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January 24, 2014
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Of all Britain’s great estates, none provides more forceful testimony than Stowe to the constant heroic struggle to save the beauty and history of our island for future generations.

The editorial in The Times on 14th August 1848, by Lord Macaulay no less, suggests that all is lost. Macaulay rails against the throng of visitors come to “see an ancient family ruined, their palace marked for destruction, and its contents scattered to the four winds of Heaven … , check here. The Duke of Buckingham and Chandos is at the moment an absolutely ruined and destitute man … Stowe is no more.”



In the event the duke was able to save a surprising amount from the 40-day sale, including the house itself, the gardens, the nucleus of the estate and even some of the furniture.

Yet by 1900 — after a spell of glory while leased to the Comte de Paris, learn more about Europe cities -Stowe was yet again under dust sheets. Photographs by Country Life show garden buildings in decay and cornices falling off the temples. In 1921 following the death of the heir, another 18-day sale was held.

All the contents saved in 1848 were dispersed, but the house and grounds were offered in a single lot in the hope of saving them and were bought by a property developer, Harry Shaw. But he had difficulty in raising the money and now many of the statues and urns were sold, including the Greek heroes from the Temple of Ancient Virtue, Apollo and the Muses, the lions from the great south portico and five of the crowning statues from the Temple of Concord and Victory.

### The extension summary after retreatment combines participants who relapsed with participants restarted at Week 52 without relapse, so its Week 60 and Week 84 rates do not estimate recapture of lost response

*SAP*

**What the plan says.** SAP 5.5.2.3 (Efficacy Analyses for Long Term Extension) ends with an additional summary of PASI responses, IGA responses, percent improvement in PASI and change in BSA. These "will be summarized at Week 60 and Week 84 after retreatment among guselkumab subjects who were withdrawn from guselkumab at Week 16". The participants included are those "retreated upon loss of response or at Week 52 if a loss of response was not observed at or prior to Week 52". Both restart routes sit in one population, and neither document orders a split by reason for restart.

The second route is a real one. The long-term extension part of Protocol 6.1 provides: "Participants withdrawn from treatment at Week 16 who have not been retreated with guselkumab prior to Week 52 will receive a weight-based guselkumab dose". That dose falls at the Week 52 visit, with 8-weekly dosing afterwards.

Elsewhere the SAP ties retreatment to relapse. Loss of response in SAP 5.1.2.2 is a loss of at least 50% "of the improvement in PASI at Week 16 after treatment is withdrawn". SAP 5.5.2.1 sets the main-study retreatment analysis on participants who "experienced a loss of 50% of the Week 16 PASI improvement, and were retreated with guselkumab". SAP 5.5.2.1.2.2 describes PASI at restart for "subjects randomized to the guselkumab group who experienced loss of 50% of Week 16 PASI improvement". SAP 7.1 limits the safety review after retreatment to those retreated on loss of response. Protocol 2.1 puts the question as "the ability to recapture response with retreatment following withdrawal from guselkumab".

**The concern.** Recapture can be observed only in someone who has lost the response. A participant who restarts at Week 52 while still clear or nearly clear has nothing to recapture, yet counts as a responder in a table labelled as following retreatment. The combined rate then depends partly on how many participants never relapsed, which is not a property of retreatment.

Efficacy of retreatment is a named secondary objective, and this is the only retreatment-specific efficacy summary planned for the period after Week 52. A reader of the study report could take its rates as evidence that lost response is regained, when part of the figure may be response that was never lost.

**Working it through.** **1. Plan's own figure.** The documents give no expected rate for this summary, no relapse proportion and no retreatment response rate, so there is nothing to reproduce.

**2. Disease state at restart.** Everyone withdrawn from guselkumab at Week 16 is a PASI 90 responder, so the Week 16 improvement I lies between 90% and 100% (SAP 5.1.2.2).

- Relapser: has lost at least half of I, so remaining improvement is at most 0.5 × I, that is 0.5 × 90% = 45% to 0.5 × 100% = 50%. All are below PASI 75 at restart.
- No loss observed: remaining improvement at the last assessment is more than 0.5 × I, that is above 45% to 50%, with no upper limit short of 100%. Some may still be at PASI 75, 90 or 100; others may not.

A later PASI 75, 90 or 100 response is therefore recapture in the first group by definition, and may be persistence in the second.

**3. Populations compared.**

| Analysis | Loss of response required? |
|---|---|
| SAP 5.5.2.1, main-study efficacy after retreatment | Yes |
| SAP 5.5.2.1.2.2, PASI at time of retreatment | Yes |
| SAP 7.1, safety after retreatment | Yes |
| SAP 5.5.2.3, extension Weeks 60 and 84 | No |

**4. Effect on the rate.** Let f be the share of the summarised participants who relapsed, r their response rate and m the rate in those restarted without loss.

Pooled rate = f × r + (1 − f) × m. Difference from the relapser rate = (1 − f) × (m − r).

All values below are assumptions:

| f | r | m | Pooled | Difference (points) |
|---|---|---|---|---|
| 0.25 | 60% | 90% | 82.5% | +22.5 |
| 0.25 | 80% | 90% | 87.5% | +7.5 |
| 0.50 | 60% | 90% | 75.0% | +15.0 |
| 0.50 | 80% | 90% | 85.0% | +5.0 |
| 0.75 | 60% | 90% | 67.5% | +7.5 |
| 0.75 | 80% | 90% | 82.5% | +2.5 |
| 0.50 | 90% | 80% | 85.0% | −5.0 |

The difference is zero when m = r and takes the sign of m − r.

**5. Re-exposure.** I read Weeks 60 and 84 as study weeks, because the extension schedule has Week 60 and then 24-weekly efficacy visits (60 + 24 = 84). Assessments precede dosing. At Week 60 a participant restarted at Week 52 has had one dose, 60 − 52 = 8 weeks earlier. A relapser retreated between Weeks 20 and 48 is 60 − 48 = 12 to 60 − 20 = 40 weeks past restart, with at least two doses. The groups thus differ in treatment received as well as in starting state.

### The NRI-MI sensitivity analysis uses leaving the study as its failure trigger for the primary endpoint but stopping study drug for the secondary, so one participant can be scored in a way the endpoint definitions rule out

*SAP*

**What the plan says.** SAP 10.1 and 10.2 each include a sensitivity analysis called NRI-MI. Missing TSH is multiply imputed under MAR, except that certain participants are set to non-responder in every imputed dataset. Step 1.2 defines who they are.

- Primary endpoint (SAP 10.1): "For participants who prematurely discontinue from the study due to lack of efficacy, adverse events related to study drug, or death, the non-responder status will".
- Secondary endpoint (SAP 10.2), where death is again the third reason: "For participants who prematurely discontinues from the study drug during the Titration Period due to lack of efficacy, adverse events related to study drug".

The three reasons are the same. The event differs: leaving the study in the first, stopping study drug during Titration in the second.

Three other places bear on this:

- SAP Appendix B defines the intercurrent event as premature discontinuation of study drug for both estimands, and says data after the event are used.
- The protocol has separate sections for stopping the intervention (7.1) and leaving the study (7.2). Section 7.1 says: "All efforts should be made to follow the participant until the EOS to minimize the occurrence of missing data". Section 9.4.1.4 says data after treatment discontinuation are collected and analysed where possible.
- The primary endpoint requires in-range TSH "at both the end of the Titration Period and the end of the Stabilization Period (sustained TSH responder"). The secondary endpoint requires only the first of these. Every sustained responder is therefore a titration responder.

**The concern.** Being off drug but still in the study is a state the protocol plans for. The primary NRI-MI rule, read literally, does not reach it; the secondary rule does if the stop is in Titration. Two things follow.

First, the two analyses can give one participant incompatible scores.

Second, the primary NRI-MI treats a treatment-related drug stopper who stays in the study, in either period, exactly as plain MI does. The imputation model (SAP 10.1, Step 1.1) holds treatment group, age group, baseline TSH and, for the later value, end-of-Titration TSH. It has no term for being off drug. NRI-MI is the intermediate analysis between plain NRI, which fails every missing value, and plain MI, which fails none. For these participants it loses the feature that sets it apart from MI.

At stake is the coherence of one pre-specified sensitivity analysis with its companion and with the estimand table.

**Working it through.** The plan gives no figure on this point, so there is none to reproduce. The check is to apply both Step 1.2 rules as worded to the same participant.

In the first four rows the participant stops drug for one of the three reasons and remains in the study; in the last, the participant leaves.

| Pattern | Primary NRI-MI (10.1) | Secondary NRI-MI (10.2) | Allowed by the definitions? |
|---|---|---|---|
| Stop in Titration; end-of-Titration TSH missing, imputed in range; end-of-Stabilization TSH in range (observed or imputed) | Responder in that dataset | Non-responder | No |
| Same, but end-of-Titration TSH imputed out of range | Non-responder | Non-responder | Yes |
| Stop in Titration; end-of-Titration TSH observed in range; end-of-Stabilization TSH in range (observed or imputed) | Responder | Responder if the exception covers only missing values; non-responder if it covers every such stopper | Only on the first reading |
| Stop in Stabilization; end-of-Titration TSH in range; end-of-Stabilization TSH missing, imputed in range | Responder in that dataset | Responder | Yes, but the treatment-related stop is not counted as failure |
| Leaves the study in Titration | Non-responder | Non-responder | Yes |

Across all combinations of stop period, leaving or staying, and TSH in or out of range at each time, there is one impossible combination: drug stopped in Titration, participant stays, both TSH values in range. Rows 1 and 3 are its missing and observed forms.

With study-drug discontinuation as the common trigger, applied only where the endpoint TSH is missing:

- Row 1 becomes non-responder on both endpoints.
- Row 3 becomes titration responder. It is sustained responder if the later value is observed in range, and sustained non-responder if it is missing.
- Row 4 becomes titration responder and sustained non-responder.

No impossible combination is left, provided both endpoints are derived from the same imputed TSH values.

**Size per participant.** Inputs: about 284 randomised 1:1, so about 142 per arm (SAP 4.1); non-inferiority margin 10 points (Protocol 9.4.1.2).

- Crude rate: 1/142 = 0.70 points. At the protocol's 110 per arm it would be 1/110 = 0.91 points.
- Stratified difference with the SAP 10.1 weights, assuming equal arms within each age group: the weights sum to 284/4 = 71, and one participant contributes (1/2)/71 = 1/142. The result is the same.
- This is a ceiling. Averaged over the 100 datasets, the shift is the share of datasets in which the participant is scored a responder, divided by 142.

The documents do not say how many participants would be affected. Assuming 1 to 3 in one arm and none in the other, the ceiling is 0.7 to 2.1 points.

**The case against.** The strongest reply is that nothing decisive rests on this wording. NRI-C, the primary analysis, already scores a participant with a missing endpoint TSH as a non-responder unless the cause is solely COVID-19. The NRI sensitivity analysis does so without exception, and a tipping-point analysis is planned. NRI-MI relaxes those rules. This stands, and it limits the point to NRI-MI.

With the second sale came a proposal that was to be the saving of Stowe and its landscape. This was for the establishment of an ambitious new public school intended to rank among the first six in Britain, learn something interesting checking this compare annecy hotels website. ”If we do not fail in our purpose, every boy who goes out from Stowe will know beauty when he sees it for the rest of his life,” said the new headmaster. Once more heroism was called for and when the school governors decided not to bid for the Grand Avenue the

architect Clough Williams-Ellis bought it to save it from felling. He could not afford to

hold it indefinitely so he put an advertisement in The Times which prompted the Vice-Provost of Eton to raise funds in order to give it as a christening present to the new school.